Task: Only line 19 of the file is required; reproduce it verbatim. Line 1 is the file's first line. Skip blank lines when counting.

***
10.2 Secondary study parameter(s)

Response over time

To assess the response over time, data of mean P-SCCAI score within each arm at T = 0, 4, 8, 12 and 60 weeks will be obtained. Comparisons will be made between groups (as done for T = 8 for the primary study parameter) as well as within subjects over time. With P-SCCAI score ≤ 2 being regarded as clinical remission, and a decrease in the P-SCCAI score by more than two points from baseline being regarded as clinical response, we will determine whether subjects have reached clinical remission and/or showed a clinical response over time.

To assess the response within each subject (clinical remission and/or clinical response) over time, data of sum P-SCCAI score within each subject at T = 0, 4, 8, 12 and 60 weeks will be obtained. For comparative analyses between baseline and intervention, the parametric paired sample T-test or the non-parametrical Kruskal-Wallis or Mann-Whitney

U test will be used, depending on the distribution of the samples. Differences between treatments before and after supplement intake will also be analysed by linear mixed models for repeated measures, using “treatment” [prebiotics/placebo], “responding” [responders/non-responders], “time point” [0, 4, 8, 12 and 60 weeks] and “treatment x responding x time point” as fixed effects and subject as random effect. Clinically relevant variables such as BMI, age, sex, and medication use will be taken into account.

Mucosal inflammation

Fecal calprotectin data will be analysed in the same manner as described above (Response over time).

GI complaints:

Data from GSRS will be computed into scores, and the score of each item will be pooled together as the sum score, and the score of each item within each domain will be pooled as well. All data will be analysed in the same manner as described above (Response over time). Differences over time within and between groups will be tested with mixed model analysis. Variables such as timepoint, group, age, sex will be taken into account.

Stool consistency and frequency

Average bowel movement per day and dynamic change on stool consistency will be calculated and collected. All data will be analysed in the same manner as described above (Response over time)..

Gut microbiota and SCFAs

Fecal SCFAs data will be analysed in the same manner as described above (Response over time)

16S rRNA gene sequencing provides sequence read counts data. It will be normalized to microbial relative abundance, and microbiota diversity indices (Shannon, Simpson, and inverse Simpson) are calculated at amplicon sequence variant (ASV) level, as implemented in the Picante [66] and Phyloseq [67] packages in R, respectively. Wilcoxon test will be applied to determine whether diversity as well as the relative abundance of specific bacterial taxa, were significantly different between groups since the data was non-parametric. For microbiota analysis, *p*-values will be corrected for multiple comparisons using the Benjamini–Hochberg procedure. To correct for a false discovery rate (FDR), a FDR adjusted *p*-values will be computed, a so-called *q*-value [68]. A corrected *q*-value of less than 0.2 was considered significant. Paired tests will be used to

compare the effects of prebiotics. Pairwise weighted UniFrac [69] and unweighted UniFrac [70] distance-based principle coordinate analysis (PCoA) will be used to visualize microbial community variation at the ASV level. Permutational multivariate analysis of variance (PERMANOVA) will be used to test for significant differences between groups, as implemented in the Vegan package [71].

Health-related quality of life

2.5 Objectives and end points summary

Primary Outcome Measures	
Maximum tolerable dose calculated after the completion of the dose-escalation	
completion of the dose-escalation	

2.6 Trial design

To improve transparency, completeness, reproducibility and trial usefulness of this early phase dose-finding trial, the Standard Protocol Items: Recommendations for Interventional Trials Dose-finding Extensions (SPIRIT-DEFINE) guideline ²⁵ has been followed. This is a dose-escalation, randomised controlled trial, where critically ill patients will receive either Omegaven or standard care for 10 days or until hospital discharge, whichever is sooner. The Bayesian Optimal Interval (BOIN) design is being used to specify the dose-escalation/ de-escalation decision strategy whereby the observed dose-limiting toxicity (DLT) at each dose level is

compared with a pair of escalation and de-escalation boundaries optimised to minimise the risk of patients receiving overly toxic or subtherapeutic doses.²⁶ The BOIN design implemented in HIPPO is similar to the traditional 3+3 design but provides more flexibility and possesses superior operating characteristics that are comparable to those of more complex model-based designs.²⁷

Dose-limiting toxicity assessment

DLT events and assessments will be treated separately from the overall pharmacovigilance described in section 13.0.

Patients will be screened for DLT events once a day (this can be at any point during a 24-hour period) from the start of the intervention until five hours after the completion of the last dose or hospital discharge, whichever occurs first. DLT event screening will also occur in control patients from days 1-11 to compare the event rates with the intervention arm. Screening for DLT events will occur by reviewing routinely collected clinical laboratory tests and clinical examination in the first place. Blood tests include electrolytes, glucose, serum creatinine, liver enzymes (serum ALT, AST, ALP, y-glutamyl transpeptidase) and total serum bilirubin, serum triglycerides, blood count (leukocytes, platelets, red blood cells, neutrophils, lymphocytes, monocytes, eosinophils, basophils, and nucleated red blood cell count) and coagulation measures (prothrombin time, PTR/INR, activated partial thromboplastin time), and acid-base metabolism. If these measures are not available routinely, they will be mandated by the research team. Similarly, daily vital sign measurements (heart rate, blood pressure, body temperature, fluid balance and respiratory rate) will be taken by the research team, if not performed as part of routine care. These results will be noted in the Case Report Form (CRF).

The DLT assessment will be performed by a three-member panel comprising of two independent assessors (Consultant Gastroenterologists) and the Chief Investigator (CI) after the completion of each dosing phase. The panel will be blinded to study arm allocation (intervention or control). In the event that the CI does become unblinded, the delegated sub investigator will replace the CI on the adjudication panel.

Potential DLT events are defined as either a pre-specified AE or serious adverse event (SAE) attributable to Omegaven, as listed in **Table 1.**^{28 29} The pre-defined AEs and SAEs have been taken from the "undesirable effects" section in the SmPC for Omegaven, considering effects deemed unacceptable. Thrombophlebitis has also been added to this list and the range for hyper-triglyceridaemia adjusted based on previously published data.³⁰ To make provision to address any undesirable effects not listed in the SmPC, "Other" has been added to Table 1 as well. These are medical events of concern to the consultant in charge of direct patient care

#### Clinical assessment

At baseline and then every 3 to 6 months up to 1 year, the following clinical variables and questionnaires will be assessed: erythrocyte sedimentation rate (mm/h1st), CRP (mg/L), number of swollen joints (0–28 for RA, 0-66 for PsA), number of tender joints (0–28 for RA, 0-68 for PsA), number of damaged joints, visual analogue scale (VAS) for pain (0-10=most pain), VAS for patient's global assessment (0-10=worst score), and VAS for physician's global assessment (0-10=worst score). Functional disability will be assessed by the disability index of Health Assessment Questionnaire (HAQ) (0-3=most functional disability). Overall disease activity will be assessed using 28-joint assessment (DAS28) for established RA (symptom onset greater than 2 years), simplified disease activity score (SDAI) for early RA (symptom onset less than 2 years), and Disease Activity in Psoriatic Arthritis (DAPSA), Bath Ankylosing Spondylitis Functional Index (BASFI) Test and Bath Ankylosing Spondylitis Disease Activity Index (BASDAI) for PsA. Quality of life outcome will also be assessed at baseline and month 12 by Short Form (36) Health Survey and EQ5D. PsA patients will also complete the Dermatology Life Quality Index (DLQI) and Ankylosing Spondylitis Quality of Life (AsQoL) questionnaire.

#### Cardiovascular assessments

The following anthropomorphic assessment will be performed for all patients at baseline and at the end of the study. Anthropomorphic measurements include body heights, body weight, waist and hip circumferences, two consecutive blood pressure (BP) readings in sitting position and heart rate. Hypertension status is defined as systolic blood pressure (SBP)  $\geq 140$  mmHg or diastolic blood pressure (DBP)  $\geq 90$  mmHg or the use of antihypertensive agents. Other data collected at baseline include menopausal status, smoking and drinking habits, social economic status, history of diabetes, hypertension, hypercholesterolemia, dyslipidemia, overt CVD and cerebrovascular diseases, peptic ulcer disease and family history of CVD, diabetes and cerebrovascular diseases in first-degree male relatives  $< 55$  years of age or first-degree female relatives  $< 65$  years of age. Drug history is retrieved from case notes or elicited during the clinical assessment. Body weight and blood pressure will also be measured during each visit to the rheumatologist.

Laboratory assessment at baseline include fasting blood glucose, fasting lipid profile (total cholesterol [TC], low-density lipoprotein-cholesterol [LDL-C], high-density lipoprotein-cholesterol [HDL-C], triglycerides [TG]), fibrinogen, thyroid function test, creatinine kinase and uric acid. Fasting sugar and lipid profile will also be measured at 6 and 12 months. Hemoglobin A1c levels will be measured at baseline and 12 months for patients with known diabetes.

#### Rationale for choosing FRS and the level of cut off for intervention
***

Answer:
Maximum tolerable dose calculated after the completion of the dose-escalation	